"We do know that over the last 20 years, there's been a noticeable increase in kids' levels of stress, depression and anxiety -- probably because they're overscheduled."
Well, we were warned.
In his 1981 groundbreaking book The Hurried Child -- now available in a 25th anniversary edition -- American child psychologist David Elkind warned that the overscheduling of children was leaving them anxious and depressed. Intellectual and emotional growth cannot be rushed since it occurs in a series of stages that are age-related.
Fast forward a generation.
In an open letter to the Class of 2004, Newsweek columnist Anna Quindlen apologizes to the graduates for the stress they've been under all their lives.
"I'm so sorry," she writes, "I look at all of you and realize that, for many, life has been a relentless treadmill since you entered preschool at the age of 2 . . . You all will live longer than any generation in history, yet you were kicked into high gear earlier as well. How exhausted you must be."
Today, there are laptop computers for toddlers -- plus gadgets to help them surf "pre-school appropriate Websites" ---- and a series of DVDs called athleticBaby to give them a head start on the soccer field and golf course.
There's also a new study out of the University of Maryland that turns Elkind's hurried-child theory on its ear by suggesting it's not the busy kids who are suffering. It's the under-scheduled ones.
In the analysis of children, ages nine to 12, from two medium-sized communities in the American midwest, sociologist Dr. Sandra Hofferth and her colleagues found virtually no difference between the stress levels of those she termed "hurried" -- meaning they were involved in three or more activities during the two-day study period, or spent more than four hours on those activities -- and those she called "balanced," with one or two activities lasting less than four hours.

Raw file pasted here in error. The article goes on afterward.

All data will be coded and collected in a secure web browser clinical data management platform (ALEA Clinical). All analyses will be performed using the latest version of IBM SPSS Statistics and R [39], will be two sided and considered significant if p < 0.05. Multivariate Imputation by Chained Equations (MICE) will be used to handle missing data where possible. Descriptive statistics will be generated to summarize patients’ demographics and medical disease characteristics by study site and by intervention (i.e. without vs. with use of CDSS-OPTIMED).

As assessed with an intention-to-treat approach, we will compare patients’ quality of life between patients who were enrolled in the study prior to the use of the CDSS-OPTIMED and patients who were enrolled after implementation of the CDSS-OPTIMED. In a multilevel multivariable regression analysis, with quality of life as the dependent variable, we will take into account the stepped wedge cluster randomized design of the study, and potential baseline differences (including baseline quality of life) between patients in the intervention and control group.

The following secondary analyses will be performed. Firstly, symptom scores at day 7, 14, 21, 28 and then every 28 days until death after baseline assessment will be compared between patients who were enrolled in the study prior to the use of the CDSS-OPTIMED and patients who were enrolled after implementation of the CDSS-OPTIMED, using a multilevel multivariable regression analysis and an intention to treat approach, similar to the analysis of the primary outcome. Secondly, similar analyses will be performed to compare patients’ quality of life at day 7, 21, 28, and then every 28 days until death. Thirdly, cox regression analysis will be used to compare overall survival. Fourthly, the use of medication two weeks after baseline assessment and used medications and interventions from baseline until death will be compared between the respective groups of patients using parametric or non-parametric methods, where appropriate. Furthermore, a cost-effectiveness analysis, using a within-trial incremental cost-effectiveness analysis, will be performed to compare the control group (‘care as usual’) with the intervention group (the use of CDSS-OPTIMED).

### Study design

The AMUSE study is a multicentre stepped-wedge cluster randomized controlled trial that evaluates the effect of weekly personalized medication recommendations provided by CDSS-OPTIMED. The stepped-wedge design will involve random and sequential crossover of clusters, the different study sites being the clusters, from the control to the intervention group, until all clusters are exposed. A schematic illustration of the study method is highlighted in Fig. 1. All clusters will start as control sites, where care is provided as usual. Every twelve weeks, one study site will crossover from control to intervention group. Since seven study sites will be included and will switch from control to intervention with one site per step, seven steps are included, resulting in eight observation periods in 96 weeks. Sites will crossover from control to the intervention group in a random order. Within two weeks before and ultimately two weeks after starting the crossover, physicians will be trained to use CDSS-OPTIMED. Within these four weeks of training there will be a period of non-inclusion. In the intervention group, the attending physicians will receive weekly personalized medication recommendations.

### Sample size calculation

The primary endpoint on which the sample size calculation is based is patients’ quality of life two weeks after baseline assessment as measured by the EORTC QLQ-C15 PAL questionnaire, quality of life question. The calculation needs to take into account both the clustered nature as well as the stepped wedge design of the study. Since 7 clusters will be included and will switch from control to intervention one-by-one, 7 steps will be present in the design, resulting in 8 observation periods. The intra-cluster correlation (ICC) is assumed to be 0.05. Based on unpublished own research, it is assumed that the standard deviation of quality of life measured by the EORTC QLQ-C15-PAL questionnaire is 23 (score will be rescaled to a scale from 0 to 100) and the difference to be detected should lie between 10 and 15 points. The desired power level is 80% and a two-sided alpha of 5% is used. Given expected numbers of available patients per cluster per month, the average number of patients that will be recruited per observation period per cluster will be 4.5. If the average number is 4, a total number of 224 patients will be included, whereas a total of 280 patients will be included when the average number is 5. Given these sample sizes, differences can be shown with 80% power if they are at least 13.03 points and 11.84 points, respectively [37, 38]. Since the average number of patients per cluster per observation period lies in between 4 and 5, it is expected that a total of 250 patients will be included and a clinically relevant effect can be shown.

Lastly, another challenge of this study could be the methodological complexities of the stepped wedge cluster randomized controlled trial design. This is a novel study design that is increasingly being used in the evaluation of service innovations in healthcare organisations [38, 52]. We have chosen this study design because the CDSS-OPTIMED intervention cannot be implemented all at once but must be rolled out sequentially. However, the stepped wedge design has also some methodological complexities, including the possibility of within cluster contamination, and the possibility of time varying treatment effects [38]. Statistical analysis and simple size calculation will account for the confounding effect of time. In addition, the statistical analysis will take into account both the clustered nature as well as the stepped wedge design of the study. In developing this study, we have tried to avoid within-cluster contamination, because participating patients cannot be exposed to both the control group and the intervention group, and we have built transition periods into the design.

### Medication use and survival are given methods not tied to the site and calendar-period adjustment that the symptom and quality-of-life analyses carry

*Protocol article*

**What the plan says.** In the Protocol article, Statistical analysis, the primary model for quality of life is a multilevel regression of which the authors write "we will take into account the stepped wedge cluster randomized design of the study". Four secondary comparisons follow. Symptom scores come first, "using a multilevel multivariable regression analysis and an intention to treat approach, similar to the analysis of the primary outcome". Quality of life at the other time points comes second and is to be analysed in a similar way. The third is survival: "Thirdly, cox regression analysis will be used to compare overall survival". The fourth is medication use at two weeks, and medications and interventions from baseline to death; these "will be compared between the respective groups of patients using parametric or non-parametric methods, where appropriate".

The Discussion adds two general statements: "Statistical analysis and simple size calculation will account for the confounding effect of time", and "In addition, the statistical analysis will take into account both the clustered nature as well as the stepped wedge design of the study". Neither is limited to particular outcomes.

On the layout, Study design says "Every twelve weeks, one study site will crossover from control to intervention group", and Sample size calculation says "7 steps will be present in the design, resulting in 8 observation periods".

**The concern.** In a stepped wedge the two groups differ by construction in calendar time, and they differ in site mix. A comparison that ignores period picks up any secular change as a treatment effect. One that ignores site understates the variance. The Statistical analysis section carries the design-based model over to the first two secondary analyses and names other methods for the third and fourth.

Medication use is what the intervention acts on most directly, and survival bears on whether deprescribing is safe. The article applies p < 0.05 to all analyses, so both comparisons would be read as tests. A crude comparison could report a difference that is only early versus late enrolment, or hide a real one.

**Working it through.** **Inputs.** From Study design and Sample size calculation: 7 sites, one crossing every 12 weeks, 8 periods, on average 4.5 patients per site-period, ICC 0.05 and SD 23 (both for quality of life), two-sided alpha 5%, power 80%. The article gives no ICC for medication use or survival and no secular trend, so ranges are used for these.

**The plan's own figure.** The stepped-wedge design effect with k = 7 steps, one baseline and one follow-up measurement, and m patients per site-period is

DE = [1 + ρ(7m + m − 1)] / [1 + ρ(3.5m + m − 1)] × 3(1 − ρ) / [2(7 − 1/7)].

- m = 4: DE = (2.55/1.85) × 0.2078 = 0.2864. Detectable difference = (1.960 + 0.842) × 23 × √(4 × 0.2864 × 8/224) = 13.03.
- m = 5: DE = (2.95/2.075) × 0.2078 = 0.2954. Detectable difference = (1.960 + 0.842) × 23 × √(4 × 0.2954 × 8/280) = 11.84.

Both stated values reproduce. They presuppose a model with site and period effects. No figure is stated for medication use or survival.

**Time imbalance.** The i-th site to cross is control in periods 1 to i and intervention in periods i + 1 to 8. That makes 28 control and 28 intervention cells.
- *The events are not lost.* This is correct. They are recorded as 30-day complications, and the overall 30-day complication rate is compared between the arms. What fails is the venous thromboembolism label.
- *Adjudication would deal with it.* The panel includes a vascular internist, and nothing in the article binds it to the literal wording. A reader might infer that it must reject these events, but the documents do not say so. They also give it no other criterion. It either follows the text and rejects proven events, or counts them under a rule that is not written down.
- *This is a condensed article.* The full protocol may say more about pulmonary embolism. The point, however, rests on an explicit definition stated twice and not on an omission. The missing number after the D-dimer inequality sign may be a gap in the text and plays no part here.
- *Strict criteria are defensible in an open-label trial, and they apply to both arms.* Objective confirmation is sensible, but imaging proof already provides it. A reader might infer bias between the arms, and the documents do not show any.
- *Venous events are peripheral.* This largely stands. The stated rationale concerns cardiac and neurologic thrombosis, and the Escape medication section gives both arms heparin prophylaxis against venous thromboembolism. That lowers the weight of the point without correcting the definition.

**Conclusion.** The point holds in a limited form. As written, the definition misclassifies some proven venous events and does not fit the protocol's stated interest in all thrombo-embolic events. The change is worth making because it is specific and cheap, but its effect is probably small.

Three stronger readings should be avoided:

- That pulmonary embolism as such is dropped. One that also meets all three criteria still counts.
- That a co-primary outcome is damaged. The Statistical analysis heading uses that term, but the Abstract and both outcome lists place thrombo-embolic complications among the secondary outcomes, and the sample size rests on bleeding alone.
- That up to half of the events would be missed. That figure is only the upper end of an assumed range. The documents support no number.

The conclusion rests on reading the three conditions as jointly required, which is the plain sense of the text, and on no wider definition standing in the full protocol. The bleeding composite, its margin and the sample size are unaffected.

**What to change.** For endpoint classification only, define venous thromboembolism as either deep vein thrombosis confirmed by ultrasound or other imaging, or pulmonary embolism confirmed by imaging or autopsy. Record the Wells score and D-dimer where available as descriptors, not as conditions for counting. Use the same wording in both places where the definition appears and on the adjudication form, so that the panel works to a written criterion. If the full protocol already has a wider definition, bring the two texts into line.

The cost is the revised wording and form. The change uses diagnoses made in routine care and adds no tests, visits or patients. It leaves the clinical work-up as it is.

It was with the kids who don't participate in any structured activities (around 17 per cent of the subjects), where differences became apparent.
"Contrary to popular belief, children who are most at risk of being depressed, anxious, alienated, and fearful are those with no activities," Hofferth writes in the conclusion of the study, which is published on the university website.
In his latest book, The Power of Play (2006), Elkind warns that the "silencing of children's (free, self-initiated and spontaneous) play" by adult-organized activities and passive, electronic entertainment is as harmful to healthy development, if not more so, as hurrying them to grow up.
The good news is that nearly everyone in the Class of 2017 named "playing outside" as one of their favourite ways to spend those 67 weekly discretionary hours. OK, most of the boys also mentioned video games, but Thomas seems to have his priorities clear.
"Outside of school I either play with my friends or on the computer -- unless I'm really busy," says the second-year Cub Scout, who's in the same pack as Garrett. "We're renovating our house and we've got to build more walls."